Talk the walk!

That’s right!  We’ve been used to hearing and reading about it the other way around.  ‘Walk the talk!’ is the constant refrain for leadership.  You should ‘do as you say, practice what you preach’.

I’ve found that while the (almost cliched) saying “Walk the Talk” works fine for those situations where we may benefit from it, there’s the flip saying also which is very effective in growing and spreading a greater understanding.  Most people don’t give a second thought to whether what they are saying is true about themselves.  This may be fine as long as you ascribe the authorship of what you say to someone else, someone greater than yourself, but why do we treat what we say as separate from our own behavior?

You may be very sincerely giving advice to another from the storehouse of quotations you carry in your mind.  In such a scenario you are the medium through which someone (the author’s) else’s learning is finding new ears.  It doesn’t make any difference to how you may be.  Or at least it gives you the liberty of some time before people may expect you to follow what you have said, to demonstrate in action the same wise words.  So let’s consider another approach.  An approach to changing yourself for the better forever.

Let’s say you hold yourself very responsible for saying something that you do not practice.  In such a case, out of a sense of integrity, you would diligently also mention that these words have been said by so and so.  Lets also assume that you don’t want to have to keep remembering what other people have said simply to share them with others, but you use them more to make a difference to who you are.  In such a scenario, one very simple thing to do is to only share what you do, and how you yourself are. 

Choose to only share those aspects or facts that you have already worked upon, and the changes you have already caused with them. Make sure you always have something  new to talk about.  With this approach, it follows that you will first practice differently, analyze the results for yourself, and then talk about the successes, the lessons.  If you are trying out new ways of doing things, of being yourself, you will always have many lessons to talk about.

When you talk from personal experience, and from the rewards that you yourself have reaped, it becomes something far more engaging and valuable.  Such conversations have far reaching depths, and impact that may just be the change that was needed. It’s our integrity with ourselves. It’s living personal integrity as alignment between what we think, believe, say, and do.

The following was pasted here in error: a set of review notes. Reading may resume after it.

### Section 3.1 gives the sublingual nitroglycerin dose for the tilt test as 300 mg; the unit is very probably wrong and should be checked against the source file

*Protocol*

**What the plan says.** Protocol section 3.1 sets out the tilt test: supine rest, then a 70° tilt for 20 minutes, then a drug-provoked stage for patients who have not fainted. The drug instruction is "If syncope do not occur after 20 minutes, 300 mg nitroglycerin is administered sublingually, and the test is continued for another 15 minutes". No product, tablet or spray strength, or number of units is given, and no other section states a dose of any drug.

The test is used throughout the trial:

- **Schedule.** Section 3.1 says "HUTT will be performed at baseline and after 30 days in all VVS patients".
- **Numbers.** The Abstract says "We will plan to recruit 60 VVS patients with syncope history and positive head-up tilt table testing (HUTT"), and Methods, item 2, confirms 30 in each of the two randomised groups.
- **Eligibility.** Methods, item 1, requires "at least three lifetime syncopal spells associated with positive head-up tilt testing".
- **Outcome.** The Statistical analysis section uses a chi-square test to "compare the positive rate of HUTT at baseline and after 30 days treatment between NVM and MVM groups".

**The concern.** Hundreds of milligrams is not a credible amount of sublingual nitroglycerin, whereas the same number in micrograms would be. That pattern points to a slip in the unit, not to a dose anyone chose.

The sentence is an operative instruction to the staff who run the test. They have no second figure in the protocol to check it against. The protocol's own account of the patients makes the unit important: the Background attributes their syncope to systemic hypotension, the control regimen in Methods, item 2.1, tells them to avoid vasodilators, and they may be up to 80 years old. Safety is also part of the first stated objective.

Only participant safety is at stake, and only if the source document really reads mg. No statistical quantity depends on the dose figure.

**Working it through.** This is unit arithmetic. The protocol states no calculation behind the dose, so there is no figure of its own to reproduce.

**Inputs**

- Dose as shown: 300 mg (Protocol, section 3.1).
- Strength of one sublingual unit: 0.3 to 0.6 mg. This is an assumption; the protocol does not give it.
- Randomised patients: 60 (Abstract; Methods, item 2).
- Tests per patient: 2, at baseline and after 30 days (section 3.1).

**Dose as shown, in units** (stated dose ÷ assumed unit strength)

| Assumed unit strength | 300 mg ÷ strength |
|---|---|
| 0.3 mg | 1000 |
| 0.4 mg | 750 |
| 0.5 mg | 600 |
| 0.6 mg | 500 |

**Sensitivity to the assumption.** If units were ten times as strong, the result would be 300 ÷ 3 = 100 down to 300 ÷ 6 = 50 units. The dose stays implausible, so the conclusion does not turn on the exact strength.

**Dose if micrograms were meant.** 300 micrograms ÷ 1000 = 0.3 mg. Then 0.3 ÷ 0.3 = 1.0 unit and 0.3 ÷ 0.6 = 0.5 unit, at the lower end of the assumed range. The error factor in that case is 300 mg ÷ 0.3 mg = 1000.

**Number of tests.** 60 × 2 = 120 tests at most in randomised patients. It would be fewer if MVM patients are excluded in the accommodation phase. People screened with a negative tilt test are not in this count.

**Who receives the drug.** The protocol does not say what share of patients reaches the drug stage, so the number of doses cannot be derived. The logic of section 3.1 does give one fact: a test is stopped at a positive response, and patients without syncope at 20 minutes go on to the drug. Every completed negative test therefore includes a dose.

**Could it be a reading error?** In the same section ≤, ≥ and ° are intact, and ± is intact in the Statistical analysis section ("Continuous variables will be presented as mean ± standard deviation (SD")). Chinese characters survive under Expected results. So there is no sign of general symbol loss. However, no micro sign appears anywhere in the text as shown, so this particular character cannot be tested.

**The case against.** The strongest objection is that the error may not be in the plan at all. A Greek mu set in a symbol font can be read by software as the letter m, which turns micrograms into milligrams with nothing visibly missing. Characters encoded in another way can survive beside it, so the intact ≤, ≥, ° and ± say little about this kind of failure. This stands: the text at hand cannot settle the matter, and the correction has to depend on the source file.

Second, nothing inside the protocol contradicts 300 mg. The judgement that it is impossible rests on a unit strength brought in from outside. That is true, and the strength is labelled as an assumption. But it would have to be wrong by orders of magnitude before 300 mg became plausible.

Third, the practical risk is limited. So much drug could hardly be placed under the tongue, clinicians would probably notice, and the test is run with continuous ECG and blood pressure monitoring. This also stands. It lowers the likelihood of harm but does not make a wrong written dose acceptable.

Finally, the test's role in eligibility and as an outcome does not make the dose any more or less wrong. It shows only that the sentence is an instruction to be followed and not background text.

— O —

Why does our faith have to be blind?

We hear stories every day of so-called Godmen, Spiritual Masters, Gurus, and Healers taking people for a ride. Why do we blame the Godman? Why do we blame these spiritual scamsters? Why look for the mistakes of one person, and turn a blind eye to the one mistake of thousands, including our own?  Just think about it.

It is WE who give them the opportunity to take us for a ride. Our blind faith is what makes them what they are.  As soon as they realize our stupidity, they can justify the ‘rewards’ they take for their smartness.  Their arrogance and liberties grows by leaps and bounds, knowing that their ‘flock’ will stay stupid because they will keep it so.

Think!

Why does our faith have to be blind? Why can’t we be mindful? Do we not have minds? Do we not have brains? Or are we just cattle, following the herd.  Any faith that calls for blind obeisance is a cult, mind you.

Let’s be mindful of what we invest our faith in. Everyone is not worthy of being respected just because they say something we do not understand.  Just as important it is for the guru to choose the disciple, it is important for the disciple to choose the guru. Even our scriptures advise us to do our own research and be mindful of our own experience before believing anything.

This is not a trivial matter.  It is one ailment with far-reaching consequences for the nation and each one of us, and the generations that follow! 

— O —

How exhausting is consumption?

Much of our time is being spent these days in consuming from screens, the small or the bigger ones. First it was the news that we were all consumed with, watching numbers dance up for every part of the world. Then, as we became weary of that and the numbers increasingly numbed us, showed us that they would grow regardless of anything the world did, we started looking for more other content we could consume. We continued being more exhausted with doing nothing but consume.

The other day it occurred to me that it is consumption that we are all engaged in. We’re consuming our environment, which is not changing.  We’re consuming content, entertainment, whatever.  We are consuming, and that too passively.  It is our inability to create that may actually be exhausting us.

We’re feeling exhausted because we’re not creating, not expressing ourselves. We have to create. We have to create whether we write, whether we paint, whether we compose, whether we draw, weather we speak, whether we walk. We have to create our journey, not just consume and be consumed.

— O —